3.2.5 Category rules for comparative assertions

Product environmental footprint category rules (PEFCRs) serve as supplements to the PEF guide and aim to contribute to a high degree of comparability between studies belonging to the same category. Complementary instructions reach from the dedicated specification of system boundaries and relevant life cycle stages over the definition of the unit of analysis to the disclosure of product-category-specific necessary assumptions and limitations of PEF studies.

In 2019, the European Commission’s Joint research Center (JRC) published the “Suggestions for updating the Product Environmental Footprint (PEF) method” and proposed the introduction of a representative product (RP) for each product category. However, a comprehensive and useful definition of such a RP that shall display an average case for the environmental impact of a product category based on all products in this category sold in the EU while reflecting the current technological potential is demanding (European Commission, 2019). The wide range of applications for chemical products makes it very challenging to identify suitable RPs. Overall, the definition of an appropriate RP is an iterative process incorporating RP definition, the conduction of a PEF-RP study and the according analysis and refinement of the RPs definition.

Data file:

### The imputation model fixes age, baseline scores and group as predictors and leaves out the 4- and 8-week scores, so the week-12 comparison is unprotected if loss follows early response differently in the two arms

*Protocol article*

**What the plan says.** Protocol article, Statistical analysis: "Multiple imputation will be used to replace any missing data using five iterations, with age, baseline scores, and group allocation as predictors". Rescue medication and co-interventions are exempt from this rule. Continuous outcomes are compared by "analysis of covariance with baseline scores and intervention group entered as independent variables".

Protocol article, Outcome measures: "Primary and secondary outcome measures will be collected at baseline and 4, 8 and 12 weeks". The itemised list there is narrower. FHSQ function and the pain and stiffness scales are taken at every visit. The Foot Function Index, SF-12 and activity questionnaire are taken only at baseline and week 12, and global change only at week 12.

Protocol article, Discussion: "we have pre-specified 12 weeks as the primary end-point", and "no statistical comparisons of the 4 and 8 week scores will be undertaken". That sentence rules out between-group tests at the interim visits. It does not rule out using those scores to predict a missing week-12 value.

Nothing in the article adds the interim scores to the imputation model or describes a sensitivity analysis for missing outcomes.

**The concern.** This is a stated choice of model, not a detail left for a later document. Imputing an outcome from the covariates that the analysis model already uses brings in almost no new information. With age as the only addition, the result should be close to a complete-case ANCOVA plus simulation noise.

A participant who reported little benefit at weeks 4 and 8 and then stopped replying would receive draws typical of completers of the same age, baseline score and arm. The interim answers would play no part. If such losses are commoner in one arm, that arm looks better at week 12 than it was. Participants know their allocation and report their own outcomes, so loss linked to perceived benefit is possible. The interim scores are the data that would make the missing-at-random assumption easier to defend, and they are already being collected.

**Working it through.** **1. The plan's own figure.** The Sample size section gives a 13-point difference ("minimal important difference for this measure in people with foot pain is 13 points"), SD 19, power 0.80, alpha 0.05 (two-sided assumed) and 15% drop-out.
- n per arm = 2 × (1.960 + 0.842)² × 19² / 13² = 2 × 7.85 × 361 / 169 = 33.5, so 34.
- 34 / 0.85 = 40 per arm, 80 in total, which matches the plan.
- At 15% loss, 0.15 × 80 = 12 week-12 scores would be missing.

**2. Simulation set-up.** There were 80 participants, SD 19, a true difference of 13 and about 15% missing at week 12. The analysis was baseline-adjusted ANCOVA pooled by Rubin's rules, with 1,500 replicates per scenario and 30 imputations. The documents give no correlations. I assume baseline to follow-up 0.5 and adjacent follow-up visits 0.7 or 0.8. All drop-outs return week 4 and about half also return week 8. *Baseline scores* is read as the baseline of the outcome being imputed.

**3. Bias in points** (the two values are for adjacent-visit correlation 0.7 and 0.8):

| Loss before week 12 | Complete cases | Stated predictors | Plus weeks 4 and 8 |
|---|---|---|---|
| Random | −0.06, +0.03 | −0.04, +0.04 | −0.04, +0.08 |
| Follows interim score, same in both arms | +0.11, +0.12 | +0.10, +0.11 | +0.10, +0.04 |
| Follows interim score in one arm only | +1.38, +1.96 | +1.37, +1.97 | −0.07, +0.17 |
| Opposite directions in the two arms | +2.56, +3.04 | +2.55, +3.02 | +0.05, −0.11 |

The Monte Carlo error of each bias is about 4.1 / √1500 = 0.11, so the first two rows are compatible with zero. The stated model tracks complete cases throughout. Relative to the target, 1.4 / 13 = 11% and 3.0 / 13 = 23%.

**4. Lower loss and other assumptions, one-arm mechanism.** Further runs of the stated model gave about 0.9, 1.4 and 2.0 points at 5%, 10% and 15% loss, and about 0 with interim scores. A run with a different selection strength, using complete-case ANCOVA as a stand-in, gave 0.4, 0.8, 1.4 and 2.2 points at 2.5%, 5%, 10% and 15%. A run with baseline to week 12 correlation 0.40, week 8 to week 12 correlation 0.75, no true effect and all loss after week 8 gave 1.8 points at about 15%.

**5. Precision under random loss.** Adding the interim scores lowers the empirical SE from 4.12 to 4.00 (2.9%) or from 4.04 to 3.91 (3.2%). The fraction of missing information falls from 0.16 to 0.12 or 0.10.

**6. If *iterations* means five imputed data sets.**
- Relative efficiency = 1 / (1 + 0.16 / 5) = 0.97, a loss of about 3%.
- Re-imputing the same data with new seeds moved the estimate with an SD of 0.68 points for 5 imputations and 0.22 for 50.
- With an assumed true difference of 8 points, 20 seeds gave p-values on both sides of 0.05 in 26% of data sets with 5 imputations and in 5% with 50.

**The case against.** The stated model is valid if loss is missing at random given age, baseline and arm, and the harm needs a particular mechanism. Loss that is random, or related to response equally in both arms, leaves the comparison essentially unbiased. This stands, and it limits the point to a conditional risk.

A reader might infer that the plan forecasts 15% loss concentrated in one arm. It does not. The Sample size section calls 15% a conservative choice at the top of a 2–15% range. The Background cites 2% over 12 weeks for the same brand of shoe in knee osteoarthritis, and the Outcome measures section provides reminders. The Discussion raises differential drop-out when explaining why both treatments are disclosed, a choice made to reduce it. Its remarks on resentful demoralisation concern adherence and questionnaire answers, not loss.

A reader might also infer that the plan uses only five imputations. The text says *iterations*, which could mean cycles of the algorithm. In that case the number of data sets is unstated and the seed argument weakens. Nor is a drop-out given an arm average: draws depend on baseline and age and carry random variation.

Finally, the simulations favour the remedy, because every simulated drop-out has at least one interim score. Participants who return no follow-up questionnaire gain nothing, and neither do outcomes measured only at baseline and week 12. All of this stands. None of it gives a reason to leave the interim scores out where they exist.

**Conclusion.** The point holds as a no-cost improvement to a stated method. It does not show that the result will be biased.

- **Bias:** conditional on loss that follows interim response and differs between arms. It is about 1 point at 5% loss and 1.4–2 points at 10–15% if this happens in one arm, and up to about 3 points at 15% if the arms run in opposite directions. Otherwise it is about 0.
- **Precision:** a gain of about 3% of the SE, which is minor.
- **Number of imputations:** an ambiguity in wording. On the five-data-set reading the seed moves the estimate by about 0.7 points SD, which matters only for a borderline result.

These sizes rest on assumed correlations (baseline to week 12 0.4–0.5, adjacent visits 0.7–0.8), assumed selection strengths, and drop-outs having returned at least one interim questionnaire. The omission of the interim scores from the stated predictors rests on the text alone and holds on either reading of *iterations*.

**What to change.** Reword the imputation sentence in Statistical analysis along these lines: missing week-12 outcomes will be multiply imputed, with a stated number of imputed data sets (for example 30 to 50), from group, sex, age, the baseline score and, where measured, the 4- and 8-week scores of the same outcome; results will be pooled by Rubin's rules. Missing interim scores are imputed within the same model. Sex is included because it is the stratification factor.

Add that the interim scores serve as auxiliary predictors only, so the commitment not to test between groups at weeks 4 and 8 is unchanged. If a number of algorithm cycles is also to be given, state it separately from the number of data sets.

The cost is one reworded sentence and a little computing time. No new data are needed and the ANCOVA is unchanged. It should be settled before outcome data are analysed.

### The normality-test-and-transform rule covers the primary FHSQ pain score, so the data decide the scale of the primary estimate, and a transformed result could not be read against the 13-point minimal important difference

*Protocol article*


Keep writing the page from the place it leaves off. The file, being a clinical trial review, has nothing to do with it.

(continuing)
Based on PEF-RP study results, each PEFCR comes with a list of mandatory company-specific data and / or a list of secondary data that may be used in case no primary data or data of insufficient quality are available. This facilitates and reduces the data collection burden for reporting companies while ensuring higher comparability between PEF studies. Moreover, dedicated guidelines for handling multifunctionality minimize further methodological differences between PEF studies within the same category.

PEFCRs also provide factors for the two optional steps normalization and weighting. After their application, impact categories may be ranked from largest to smallest. The (at least three) top positions contributing to at least 80% of the total product environmental impact are the relevant impact categories according to the PEFRC guide. Whereby the total environmental impact displays the sum of the environmental impacts from all categories observed. Moreover, the most relevant life cycle stages, processes, and elementary flows (6)  shall be identified in a similar way (Umweltbundesamt, 2018, p. 50).

To compensate for the possible distortion of relevance of impact categories, PEFCRs provide a balanced set of normalization and weighting factors. Nevertheless, a report from the Umweltbundesamt states that the normalization and weighting factors used in the pilot phase need to be revised to yield a more realistic representation and, moreover, claims that a threshold of 90% would be more appropriate (Umweltbundesamt, 2018, p. 89).